David Brewster, a founding member of Post Alley, has a long career in publishing, having founded Seattle Weekly, Sasquatch Books, and Crosscut.com. His civic ventures have been Town Hall Seattle and FolioSeattle.
Marshall Foster, who has a handsome list of accomplishments in big projects (he's the city's planning director and supervises the Waterfront Park), has just been named the interim director of Seattle Center.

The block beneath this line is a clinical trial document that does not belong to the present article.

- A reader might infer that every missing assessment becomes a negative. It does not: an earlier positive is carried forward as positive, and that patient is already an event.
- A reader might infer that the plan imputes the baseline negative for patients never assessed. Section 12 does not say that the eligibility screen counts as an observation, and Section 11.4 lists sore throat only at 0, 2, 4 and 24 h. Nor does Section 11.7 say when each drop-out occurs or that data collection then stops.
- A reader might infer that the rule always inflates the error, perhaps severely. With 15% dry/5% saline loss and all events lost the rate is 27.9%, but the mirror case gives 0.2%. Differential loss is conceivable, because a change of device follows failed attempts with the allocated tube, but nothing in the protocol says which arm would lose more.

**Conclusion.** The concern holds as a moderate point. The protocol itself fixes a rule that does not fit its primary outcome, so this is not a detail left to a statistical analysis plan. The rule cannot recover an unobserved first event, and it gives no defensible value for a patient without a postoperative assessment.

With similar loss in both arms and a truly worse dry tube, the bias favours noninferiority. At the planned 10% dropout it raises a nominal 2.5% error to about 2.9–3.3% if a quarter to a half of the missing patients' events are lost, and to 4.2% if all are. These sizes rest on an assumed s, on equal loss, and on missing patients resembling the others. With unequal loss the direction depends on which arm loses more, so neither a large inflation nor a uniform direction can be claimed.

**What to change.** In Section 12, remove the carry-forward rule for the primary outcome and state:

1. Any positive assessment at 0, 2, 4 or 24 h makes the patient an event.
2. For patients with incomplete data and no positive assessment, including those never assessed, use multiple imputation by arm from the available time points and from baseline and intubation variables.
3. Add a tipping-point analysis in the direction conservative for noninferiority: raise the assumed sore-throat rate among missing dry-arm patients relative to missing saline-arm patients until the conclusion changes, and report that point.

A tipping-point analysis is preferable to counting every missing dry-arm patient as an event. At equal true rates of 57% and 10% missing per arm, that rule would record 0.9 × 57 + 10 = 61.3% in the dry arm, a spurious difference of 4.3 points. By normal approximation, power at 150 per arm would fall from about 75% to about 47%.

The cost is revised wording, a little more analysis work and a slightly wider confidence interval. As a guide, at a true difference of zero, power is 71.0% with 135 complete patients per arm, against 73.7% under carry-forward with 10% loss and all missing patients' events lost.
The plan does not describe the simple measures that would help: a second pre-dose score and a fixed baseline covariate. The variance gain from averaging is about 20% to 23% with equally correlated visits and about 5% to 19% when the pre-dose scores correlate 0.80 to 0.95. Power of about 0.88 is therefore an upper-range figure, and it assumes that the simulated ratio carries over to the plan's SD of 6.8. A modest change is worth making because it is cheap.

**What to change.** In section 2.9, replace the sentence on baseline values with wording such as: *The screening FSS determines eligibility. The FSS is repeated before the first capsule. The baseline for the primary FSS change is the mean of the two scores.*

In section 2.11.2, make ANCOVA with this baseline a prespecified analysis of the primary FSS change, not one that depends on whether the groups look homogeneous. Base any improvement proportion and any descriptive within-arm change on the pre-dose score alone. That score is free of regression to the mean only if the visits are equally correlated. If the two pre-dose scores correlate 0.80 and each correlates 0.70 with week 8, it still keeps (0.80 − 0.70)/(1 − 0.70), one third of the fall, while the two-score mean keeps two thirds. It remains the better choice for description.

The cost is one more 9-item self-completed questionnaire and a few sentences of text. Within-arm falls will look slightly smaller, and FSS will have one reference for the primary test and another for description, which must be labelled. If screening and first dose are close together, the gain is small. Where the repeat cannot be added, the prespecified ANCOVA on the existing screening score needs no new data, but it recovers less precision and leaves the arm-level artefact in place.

One of the strengths of Asaka's book is the way it writes "history from below," digging up information about ordinary, struggling, marginalized people who don't make the newspapers or merit biographies.
Making some of Seattle arts free, thus improving access for young people and those of limited income, would be a worthy imported idea to both help the arts (struggling post-pandemic) and to broaden audiences. And to help with the downtown revival.